Real-life example

I have a tax-advantaged 401(k) account set up as a long-term investment for my retirement and a taxable and automated Charles Schwab Intelligent Portfolio for medium-term goals. I also keep my savings in a high-yield savings account to earn interest while maintaining them highly liquid for large purchases or urgent expenses.

Yahia Barakah, Editor

3. Decide where and in what should you invest your money

Once you choose your investing goals, you can decide where to invest your money. There are several account types you can use. Some of the common options are:

You should also consider the types of assets you want to invest in. This could include stocks, bonds, mutual funds, cryptocurrency, and more.

Explore the assets you can invest your money in.

4. Align your investments with your risk tolerance

Not all investments are created equal. Buying individual stocks can be like a wild rollercoaster ride — you could win big or lose big. But bonds, especially those from the U.S. government, are more like a gentle carousel ride — not much thrill, but safer.

The smart move is to go on all the rides. That way, if one doesn’t go well, you’ve got others to make up for it. It’s like not putting all your eggs in one basket.

Many investors like using funds, such as mutual funds or exchange-traded funds (ETFs), because they offer an easy way to get instant diversification. These types of investments include hundreds and even thousands of stocks or other assets.  

How you divvy up your money into different investments is called asset allocation. Things like your age, your financial status, and how long you’re planning to invest can all influence allocations within your investment portfolio.

For example, I’m relatively young and have a fairly high risk tolerance. I could handle seeing losses in my portfolio if I could buy more assets at a lower price and reap the gains later. That's why my retirement portfolio is made of 85% stock funds and 15% bond funds since I know I won’t need the money for a long while.

Where should you invest your money?

You can invest your money in one or more types of accounts and services. This includes:

  1. Savings accounts
  2. Online brokers and traditional brokerages
  3. Robo-advisors
  4. Investing apps
  5. Tax-advantaged retirement accounts
  6. Real estate

1. Savings accounts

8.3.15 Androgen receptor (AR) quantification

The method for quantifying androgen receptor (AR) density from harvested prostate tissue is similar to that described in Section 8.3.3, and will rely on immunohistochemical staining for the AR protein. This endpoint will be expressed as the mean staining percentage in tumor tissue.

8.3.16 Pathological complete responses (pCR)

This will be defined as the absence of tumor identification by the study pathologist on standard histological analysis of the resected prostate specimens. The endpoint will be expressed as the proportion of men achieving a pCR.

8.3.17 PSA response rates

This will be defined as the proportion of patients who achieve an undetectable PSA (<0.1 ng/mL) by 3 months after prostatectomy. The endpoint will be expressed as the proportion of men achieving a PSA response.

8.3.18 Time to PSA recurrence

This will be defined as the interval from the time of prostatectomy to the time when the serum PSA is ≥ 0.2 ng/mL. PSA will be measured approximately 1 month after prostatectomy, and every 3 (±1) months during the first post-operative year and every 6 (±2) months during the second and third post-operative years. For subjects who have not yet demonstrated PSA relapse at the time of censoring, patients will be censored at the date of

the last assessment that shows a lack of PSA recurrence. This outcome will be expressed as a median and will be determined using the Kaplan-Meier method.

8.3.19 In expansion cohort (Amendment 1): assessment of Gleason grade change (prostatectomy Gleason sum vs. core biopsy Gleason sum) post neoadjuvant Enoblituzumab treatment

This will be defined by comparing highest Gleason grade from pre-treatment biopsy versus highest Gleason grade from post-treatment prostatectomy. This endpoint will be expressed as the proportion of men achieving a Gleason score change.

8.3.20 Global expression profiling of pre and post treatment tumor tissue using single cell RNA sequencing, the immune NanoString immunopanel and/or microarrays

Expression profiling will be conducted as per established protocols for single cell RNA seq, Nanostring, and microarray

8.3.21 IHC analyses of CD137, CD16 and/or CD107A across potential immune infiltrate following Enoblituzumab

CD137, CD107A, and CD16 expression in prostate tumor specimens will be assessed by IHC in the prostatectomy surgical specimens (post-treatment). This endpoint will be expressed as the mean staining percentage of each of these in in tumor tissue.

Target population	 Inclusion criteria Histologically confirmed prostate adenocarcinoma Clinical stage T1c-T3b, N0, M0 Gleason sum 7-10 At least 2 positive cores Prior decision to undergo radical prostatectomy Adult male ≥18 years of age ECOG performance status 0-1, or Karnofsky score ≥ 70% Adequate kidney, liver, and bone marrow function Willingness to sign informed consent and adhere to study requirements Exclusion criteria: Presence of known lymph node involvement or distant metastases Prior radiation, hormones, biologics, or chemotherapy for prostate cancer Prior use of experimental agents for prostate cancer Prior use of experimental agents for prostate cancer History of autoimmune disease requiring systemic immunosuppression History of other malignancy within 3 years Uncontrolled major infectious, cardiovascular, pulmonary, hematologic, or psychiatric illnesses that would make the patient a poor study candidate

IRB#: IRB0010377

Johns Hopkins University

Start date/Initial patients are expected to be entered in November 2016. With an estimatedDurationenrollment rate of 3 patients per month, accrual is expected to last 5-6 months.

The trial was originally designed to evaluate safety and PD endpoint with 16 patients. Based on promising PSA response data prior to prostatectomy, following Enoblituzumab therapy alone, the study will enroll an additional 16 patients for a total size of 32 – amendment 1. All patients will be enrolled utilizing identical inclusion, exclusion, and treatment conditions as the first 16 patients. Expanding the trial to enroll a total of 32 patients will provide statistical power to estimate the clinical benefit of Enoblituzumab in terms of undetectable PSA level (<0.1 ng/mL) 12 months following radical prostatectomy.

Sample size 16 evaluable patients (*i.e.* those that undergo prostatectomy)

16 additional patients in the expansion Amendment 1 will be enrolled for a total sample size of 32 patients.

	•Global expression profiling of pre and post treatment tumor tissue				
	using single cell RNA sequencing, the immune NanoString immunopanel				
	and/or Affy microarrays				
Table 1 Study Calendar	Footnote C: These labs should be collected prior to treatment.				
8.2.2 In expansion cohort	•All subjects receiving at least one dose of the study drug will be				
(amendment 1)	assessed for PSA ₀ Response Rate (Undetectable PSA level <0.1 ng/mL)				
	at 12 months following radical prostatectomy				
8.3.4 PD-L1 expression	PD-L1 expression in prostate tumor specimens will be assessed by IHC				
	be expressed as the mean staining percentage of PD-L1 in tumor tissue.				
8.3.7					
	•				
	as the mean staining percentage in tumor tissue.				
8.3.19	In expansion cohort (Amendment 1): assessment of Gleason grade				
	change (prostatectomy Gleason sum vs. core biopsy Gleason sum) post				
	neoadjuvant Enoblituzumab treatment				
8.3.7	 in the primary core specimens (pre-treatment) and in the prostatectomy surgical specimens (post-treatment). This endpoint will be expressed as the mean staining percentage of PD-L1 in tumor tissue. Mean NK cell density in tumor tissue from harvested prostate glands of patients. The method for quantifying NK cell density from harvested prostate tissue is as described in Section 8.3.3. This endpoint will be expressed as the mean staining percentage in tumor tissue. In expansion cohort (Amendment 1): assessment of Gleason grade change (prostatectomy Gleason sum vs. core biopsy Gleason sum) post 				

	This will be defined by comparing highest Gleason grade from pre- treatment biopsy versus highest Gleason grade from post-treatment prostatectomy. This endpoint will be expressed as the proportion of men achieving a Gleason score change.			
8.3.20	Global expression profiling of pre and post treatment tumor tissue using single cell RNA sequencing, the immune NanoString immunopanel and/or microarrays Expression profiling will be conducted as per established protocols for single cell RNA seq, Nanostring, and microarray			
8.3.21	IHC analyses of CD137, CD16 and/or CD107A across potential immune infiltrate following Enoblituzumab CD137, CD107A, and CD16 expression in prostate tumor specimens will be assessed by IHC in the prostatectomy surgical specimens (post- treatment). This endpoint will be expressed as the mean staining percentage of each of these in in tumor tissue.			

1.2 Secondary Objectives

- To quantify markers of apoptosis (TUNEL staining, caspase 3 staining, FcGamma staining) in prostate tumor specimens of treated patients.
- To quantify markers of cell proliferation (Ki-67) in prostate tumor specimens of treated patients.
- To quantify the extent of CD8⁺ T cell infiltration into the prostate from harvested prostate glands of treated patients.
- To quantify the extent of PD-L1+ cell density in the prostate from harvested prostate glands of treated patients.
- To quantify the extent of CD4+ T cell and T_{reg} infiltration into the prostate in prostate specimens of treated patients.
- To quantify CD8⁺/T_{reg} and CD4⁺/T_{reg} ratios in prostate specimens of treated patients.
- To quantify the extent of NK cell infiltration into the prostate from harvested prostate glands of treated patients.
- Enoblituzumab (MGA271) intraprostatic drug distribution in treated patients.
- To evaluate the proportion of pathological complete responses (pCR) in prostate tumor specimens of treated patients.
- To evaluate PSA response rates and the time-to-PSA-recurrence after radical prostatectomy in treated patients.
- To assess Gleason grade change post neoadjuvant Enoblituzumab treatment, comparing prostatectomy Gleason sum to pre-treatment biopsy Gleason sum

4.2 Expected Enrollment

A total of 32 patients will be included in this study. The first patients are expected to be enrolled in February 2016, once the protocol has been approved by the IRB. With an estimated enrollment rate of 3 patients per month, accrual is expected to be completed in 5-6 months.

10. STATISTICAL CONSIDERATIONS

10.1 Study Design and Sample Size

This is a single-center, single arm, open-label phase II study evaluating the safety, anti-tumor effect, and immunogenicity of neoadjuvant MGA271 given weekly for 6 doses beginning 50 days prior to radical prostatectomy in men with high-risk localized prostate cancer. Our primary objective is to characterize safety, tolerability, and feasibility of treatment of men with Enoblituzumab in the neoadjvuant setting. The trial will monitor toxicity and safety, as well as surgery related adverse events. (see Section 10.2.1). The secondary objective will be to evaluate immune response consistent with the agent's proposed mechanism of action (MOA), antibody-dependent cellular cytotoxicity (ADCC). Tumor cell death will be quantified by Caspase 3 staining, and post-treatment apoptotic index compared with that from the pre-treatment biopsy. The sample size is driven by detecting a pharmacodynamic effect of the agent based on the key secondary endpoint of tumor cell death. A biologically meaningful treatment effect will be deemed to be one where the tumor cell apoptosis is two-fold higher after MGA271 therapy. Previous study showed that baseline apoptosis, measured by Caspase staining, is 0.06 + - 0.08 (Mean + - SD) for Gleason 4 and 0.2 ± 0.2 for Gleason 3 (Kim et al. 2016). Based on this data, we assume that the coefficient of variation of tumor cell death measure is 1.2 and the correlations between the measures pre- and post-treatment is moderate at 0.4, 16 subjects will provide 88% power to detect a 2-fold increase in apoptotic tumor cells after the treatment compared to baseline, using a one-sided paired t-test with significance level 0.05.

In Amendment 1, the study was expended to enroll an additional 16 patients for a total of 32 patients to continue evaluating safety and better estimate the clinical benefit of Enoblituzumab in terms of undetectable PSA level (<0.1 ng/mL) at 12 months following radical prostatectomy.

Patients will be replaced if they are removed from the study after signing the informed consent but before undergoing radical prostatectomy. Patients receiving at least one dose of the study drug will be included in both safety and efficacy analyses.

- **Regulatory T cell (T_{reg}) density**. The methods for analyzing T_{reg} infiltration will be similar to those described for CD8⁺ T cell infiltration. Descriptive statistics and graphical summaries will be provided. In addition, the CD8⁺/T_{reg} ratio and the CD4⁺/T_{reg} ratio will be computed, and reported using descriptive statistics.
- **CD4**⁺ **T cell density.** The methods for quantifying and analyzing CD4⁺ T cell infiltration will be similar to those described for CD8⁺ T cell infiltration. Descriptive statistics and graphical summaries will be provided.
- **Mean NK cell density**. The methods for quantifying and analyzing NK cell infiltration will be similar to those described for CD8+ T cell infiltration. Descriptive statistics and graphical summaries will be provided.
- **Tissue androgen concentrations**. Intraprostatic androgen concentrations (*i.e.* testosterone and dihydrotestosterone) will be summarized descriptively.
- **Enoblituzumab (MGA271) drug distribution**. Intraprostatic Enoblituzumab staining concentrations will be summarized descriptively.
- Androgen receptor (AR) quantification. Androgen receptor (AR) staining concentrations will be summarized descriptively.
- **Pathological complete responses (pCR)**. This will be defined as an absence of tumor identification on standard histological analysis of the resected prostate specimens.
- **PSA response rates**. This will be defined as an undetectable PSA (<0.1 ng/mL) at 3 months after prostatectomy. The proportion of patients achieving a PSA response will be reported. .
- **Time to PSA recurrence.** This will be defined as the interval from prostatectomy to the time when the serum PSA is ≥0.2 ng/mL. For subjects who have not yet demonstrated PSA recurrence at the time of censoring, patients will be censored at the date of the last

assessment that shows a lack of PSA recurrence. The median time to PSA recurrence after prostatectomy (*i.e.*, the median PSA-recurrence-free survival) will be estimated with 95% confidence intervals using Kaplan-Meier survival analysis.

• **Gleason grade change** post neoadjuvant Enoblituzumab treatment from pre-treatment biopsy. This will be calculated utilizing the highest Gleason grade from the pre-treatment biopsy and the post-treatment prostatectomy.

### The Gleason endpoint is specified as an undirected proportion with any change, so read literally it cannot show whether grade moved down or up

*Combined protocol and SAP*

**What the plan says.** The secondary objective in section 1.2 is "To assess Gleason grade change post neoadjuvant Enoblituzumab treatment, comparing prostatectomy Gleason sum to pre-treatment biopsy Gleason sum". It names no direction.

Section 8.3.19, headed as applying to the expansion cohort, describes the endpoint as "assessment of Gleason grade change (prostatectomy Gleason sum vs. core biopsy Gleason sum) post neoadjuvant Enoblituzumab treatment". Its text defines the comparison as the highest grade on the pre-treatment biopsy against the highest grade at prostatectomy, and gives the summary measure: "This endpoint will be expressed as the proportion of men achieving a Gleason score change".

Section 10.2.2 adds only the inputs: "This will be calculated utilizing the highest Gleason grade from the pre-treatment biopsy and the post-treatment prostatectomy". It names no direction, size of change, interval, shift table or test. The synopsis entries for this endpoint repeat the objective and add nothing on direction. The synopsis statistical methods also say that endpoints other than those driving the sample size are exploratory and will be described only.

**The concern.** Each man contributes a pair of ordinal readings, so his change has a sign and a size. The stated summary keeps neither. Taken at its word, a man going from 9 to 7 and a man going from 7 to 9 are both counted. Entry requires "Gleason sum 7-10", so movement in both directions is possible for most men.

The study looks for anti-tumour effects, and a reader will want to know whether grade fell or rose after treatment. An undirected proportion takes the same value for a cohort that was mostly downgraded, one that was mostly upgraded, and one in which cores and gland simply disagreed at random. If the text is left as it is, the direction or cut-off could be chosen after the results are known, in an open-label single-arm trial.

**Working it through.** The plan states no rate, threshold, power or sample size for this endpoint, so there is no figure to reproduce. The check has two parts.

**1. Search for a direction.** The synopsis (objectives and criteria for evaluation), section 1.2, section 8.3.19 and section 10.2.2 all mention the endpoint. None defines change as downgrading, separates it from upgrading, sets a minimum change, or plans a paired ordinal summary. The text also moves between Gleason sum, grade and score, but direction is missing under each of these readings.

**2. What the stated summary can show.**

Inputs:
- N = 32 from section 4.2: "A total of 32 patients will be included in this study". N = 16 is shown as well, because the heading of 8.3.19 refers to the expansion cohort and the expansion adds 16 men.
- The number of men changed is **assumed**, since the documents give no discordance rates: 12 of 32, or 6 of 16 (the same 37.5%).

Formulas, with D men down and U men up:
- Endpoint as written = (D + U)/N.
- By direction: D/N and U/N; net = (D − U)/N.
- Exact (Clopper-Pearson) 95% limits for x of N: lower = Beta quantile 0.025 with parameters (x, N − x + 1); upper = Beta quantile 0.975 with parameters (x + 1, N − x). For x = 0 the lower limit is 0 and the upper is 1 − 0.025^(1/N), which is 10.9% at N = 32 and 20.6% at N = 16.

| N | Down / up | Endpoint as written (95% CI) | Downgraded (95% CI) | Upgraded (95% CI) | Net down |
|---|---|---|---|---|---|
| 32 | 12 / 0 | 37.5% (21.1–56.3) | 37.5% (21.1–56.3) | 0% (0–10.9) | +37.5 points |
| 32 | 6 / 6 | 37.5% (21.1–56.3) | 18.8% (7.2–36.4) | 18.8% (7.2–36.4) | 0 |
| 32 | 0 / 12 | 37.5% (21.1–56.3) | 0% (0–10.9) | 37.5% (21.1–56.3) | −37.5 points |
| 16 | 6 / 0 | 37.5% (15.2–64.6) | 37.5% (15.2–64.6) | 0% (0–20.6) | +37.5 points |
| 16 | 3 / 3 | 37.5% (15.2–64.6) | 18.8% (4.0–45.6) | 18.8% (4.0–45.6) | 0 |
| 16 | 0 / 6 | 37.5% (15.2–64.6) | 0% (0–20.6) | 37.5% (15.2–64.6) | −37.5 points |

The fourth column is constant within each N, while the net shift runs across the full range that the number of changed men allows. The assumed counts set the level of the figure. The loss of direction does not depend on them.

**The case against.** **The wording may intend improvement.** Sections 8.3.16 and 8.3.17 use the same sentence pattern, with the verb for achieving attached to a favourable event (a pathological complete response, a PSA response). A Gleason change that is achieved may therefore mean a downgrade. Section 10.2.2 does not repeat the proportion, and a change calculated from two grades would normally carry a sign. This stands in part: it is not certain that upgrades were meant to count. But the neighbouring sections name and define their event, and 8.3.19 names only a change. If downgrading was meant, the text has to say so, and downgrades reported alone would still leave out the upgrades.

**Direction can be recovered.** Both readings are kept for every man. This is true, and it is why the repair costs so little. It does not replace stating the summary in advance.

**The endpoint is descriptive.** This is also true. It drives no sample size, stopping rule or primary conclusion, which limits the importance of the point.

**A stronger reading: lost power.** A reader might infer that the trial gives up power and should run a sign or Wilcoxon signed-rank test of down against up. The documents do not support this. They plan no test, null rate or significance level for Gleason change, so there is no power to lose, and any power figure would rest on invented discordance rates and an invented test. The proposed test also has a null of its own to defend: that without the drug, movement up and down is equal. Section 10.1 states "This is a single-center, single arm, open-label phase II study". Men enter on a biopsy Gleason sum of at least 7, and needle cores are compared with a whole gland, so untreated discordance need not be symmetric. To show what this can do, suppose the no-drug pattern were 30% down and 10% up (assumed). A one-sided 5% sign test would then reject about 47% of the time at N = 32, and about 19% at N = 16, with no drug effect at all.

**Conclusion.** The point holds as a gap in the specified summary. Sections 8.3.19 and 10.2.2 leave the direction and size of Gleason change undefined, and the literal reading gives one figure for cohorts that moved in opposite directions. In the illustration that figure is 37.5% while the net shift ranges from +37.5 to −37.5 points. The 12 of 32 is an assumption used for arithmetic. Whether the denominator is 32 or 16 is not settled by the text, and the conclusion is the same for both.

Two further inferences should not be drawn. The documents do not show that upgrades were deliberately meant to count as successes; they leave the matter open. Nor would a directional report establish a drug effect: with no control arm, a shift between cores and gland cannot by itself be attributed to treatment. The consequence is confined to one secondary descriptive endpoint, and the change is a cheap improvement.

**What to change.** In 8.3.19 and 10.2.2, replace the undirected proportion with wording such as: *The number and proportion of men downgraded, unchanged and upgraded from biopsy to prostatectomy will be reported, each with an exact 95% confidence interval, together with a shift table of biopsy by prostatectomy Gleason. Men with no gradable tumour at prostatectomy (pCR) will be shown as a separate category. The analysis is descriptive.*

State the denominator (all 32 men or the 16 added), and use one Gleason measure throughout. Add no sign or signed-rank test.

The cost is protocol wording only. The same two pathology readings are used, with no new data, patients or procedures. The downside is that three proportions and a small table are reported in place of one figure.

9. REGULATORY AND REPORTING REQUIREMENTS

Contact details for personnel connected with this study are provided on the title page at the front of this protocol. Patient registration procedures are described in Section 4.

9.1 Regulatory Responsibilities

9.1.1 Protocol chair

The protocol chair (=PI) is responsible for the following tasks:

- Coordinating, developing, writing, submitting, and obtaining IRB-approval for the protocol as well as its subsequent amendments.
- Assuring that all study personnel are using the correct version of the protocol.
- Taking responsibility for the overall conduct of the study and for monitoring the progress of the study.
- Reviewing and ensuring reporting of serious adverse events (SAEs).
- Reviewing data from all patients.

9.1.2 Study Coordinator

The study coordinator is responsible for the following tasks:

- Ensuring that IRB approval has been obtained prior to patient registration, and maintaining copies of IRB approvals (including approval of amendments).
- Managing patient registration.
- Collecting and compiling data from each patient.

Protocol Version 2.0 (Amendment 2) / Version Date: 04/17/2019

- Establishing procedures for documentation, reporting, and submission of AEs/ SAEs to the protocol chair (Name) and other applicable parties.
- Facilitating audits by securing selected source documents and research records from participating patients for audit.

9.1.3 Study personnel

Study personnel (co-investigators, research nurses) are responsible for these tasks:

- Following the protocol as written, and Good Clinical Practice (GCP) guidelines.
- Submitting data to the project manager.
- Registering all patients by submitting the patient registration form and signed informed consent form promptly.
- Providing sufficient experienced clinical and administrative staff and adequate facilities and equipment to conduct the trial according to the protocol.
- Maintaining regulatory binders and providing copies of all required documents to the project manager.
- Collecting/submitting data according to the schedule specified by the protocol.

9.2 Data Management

A high-yield savings account can be a good place to put your money and still make money, thanks to the interest rate it earns in the form of annual percentage yield (APY). Savings bank accounts are highly liquid and allow quick access to money. Savings accounts often provide protection via the Federal Deposit Insurance Corporation (FDIC).

Explore the best savings accounts that offer high APY and user-friendly access.

You can also get a slightly higher yield in some cases by turning to a money market account. However, you might be subject to account minimums. These accounts may also be FDIC insured.

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You may also use certificates of deposit to save money without taking a risk. You can find them at banks or credit unions. They are often structured with different time horizons, allowing you some degree of flexibility when choosing the one that fits your needs.

CDs may offer a higher rate of return than savings accounts or checking accounts, but you give up some liquidity since redeeming them early can result in penalties.

Saving vs. investing

Saving and investing are two methods to manage your money, but they have some important differences.

Saving money Investing money
Learning how to save money means figuring out how to set aside a portion of your income in a safe, liquid place, such as a high-yield savings account or a certificate of deposit (CD).  Learning how to invest means finding out how to use your money to buy an asset, such as stocks or bonds, with the expectation of earning a return on the asset you buy.

The goal of saving is to have a reserve of money that you can access in case of an emergency or to achieve a specific personal finance goal, such as saving for a down payment on a house or for retirement. Depending on where you save your money, you may also make some money on your savings, but it may be a lower return than investing.